Award-winning Writer of Poetry and Fiction


Bethesda, MD Literary Festival 2013

Somehow I’m a finalist in the essay and poetry contests sponsored by the Bethesda Literary Festival. I’ll be attending on April 19 and 20 to read and find out if I’ve actually won anything. It’s nice to get this little bit of recognition in the midst of finishing up my young adult novel, which can be a pretty isolating process. It’s so much easier to figure out whether or not a poem is working and has merit for anyone other than the muse in your head. But with longer fiction, all bets are off. Sure, you can get feedback on pieces but does the whole big monster story work? Have you wasted two years worth of stolen moments used to scribble the thing out?

Hope not!

Check out the Bethesda Festival, if you are in the area:




SCBWI Novel Revision Retreat

I’m off to a novel revision retreat hosted by the Society for Children’s Book Writers and Illustrators. This is amazing for several reasons.

1. My darling husband agreed to watch the kids for 2 nights without me (a small miracle). Thank you, honey!

2. I somehow scraped together enough money for the retreat fee (sometimes, if you’re serious about your work, you gotta spend some dough).

3. I’ll get to hang out for two days with about 20 other writers who want to improve their work and publish.

4. I’ll get to work with the Executive Editor of Delacourte Press and with author Tracy Barrett, author of young adult books based on ancient mythology.

5. My 8 year old did not scream or cry or whine even once about my leaving for so long (thank you, Maggie).

I haven’t been to anything like this since my days in grad school so many years ago at Syracuse University. It’s about time! I’m steeling myself for some blunt honest criticism of my novel. Gearing up for months of revision too.

Day job, eat your heart out!

Poetry Meets Prose in a Dark Alley

If writing poems is a quick and dirty high, fiction is the unshakeable monkey on your back. Prose never appealed to me seriously until a few years ago. Before then, I couldn’t find a way into a narrative that felt authentic. Poetry you can fall into through so many different windows or doors. You only need one metaphor, one image, one sound to move you forward. With fiction, there are so many elements that need to come together all at once (plot, character, setting, voice). And it all has to be driven by a unifying theme and message that becomes an obsession.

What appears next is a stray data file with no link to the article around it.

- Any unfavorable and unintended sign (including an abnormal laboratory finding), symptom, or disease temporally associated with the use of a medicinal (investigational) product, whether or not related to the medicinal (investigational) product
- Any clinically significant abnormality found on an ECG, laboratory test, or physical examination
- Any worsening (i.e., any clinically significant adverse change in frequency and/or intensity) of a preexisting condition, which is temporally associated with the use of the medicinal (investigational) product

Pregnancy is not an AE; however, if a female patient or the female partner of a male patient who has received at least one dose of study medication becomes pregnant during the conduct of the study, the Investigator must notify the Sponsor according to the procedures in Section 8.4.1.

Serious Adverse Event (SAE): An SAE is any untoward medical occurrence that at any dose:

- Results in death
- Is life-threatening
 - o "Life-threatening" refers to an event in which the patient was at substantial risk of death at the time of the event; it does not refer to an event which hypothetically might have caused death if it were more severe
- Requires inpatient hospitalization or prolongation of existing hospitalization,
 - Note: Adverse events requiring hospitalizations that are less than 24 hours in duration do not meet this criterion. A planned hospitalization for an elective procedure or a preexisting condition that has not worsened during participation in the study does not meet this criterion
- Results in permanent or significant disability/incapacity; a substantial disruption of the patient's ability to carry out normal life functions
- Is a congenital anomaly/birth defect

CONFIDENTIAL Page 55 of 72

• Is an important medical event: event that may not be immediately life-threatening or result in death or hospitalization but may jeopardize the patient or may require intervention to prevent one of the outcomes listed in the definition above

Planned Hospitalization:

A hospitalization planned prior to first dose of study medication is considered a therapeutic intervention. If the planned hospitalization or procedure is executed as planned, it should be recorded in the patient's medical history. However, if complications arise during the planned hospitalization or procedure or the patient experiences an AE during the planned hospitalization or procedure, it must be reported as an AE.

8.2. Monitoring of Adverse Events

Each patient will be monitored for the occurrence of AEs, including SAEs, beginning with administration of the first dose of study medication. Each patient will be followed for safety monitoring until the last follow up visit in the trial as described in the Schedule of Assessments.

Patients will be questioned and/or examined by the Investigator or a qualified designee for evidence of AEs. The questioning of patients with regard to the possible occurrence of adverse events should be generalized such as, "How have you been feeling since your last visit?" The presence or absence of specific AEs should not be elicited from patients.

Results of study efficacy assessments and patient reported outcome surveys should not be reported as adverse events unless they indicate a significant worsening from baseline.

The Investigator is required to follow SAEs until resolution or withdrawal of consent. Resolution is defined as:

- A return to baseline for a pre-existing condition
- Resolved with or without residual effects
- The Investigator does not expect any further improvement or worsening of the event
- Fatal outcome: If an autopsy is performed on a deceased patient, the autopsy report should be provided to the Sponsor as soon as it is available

The past year of work on The New Eden Chronicles has been surprisingly exhilarating. I’d been thinking about the story for a few years and feeling it every day in the small conservative town where I live. Feeling the land and it’s slow destruction, feeling the cult-like grip of the religious right that is so ingrained here, feeling the struggles of new immigrants in this often intolerant place.

All of that found it’s way into the story and grew into characters who seem real to me now. The early morning writing was hard work, but the plot seemed to unfold itself without much fuss. The fun part was watching how these characters reacted. Now it’s time for revisions. Lots and lots of revisions. And again, I think poetry is easier in this regard, simply because of the sheer length of a novel. There’s no quick fix, no easy buzz.

But that’s okay because I expect the pay off to be equal to the effort. And I can always squeeze out a poem in between chapters.